Multiverses are modern pop culture’s most boring fixation

TThe world has fallen to the multiverse. The term, used to describe an interconnected, possibly infinite, mass of parallel universes, has transcended its nerdy comic book beginnings in recent years and has become common parlance for many moviegoers. Head to pretty much any movie theater across the country this week and you’ll be offered one of two Multiverse movies to indulge in – franchise powerhouses Doctor Strange in the Multiverse of Madnessor scrappy word-of-mouth hit Everything everywhere at once. Last year’s biggest film focused on an interconnected multiverse: Spider-Man: No Way Home. The idea has also established itself on television – in cartoons (Rick and Morty) and live-action sci-fi (Loki).

Of course, it’s an easy-to-understand fascination. The concept of an infinitely repeating web of parallel universes touches on something fundamental in human experience: the bittersweet notion of the untraveled road, the unlived life. It has a basis in philosophical dialectics and quantum mechanics, but it ignites only at the whim of the human imagination. The mind wanders over the possibilities. There’s a universe out there that Kelly Reichardt lives in First cow is the highest grossing film of all time. A universe where Chet Hanks is elected President of Sudan. Maybe even a universe where Arsenal wins the Champions League. Everything is possible! It’s certainly fascinating to contemplate the implications of these alternate realities, the different paths our lives would have taken if, four years ago, we hadn’t ordered a second piece of cake at a coffee shop or stopped to tie our shoelaces instead of for the bus to run. In 1972 a butterfly flaps its wings and suddenly we all speak Swahili. But is it good fiction? Absolutely not.

An intriguing thought experiment is not the same as an intriguing story premise. The idea of ​​”infinite universes” honestly doesn’t translate to screen. One way or another, the concept needs to be mongrelized, reduced to a scenario that can make for a three-act blockbuster or a six-hour miniseries. We’re not treated to an actual multiverse, but rather a handful of alternate universes with aesthetic differences that can be revisited and then quickly forgotten as the plot dictates. Doctor Strange is particularly economical with his multiverse, entangling his character in just two alternate universes for most of the film – one seemingly utopian, one apocalyptic. Less a multiverse of madness and more of a multiverse of restraint and screenwriting practices. But that wouldn’t really work on a poster.

The multiverse has been explored elsewhere in Marvel’s monolithically popular franchise – Doctor Strange follows from No way home, Loki, What if…? and Avengers: Endgame while grappling with the idea (along with the animated Spider-Man: Into the Spider-Verse). It’s hard not to be cynical about it. Marvel’s approach to filmmaking often has the feel of a plastic children’s playset; The multiverse lets them redesign their existing characters for a second payoff. The return of Tobey Maguire and Andrew Garfield has completely derailed the narrative cohesion of No way home for the sake of some cheap nostalgia points — but it’s hard to argue with the billion-dollar results.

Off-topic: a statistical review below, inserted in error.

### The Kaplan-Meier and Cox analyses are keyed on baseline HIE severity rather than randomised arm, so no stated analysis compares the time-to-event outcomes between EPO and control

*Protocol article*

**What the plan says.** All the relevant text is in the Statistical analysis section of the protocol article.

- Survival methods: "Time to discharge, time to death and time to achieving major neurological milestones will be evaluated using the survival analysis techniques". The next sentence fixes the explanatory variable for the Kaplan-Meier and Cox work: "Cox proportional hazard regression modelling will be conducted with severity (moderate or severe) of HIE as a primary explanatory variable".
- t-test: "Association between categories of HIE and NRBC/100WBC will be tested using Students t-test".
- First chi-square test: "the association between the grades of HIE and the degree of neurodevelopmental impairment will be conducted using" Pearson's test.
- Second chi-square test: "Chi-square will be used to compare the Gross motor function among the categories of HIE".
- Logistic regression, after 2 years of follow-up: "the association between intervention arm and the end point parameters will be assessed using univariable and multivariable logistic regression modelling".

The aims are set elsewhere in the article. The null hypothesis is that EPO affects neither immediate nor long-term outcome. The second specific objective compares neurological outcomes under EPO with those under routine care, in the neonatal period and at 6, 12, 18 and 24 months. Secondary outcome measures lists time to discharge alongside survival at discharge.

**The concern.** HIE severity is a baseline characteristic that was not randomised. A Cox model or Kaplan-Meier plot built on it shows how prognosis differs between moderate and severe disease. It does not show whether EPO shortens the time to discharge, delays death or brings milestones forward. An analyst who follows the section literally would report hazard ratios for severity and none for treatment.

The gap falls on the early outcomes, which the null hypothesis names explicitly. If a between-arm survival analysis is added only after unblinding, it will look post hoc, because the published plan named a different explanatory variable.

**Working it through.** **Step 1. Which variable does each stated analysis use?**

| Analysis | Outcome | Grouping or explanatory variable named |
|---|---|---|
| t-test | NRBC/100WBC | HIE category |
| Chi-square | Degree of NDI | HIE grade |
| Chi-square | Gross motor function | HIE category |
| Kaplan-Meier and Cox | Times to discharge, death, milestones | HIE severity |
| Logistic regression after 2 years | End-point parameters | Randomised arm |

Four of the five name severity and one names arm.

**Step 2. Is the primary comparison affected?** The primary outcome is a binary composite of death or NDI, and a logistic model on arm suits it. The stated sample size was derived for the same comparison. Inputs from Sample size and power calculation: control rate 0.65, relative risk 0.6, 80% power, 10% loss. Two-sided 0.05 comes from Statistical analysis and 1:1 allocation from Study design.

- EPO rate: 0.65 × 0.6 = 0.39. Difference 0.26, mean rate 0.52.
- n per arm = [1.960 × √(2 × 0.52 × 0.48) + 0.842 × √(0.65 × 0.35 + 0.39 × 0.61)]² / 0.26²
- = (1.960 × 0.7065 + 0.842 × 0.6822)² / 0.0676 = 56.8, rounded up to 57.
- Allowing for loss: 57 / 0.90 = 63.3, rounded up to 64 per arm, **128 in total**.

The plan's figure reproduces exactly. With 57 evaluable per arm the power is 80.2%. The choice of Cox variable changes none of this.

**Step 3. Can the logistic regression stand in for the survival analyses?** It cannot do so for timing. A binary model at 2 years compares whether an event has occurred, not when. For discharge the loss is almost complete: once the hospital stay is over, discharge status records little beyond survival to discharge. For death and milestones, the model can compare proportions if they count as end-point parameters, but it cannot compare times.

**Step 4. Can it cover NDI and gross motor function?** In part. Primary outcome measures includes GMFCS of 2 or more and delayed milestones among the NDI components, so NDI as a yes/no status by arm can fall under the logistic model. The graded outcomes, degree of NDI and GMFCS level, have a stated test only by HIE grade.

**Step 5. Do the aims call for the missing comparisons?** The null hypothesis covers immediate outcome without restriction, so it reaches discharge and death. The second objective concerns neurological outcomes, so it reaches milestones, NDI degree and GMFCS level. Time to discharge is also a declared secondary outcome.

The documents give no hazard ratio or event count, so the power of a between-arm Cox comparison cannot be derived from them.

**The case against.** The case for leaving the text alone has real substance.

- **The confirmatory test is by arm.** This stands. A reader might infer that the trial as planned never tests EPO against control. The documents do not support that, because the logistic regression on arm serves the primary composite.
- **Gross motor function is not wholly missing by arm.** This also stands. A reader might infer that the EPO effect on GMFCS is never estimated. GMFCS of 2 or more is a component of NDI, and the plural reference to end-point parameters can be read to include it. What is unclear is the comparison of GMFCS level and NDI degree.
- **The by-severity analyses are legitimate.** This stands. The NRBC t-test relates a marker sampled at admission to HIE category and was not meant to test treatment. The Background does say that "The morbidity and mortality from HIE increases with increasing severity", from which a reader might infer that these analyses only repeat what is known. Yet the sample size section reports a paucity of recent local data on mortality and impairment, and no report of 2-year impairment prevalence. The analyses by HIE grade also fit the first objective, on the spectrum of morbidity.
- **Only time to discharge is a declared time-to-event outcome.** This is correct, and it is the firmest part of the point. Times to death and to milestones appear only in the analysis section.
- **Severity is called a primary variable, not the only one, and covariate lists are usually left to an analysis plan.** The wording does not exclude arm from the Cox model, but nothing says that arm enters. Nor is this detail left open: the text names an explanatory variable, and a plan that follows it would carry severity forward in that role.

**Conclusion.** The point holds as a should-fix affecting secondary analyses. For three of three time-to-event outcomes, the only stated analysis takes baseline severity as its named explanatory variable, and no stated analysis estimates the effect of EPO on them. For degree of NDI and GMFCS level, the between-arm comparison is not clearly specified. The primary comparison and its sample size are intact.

Everything everywhere at once is narratively more demanding than Strange in his approach to the subject, but still finds his subject too big to properly digest. Again, the multiverse is reduced to a small pool of aesthetically distinct underworlds – one that looks like a Wong Kar-Wai film; one where everyone has frankfurters for their fingers. It is both too small in scope and somehow too big. The film’s take on the multiverse works best in comic book mode, when parallel universes are chosen purely for laugh value.

While multiverses make for unwieldy drama, they’re actually ripe for comedy. Irreverent swimming cartoon for adults Rick and Morty manages to draw unfathomable reserves of humor from his multiverse, which to his credit takes the “infinite” part of the premise and runs with it. Compared to the leaden seriousness Marvel usually takes about its own multiversal lore, there’s an undeniable win Rick and Morty‘s brazen, scathing take on cosmic infinity. It’s also not the first TV series to delve into it. Classic Shows by Buffy the vampire slayer to star trek have explored parallel universes; futuramaThe brief foray into the multiverse in 2003 remains one of the highlights of the series. The difference here is of course not only in terms of design, but also financially – Rick and Morty can afford to take risks that Marvel can’t because it doesn’t have billions of pounds dependent on a franchise’s continued popularity.

Michelle Yeoh with Stephanie Hsu and Jonathan Ke Quan in Everything, Everywhere at Once


Despite my nagging, Hollywood’s boring multiverse craze seems to be going on unabated. There are other Marvel films on the list. In the coming years The Lightning Michael Keaton and Ben Affleck will transition into a new multiverse for DC Comics, a la Maguire/Garfield. The directors of Everything everywhere have spoken vaguely but teasingly about the prospect of a sequel; Even if it never materializes, the film’s success is sure to spawn a slew of imitators. It’s enough to make your head spin. (Call it multivertigo.) Maybe there’s a universe out there somewhere where someone has managed to successfully translate the theory of the multiverse into a cinematic masterpiece. But it sure isn’t. Multiverses are modern pop culture’s most boring fixation


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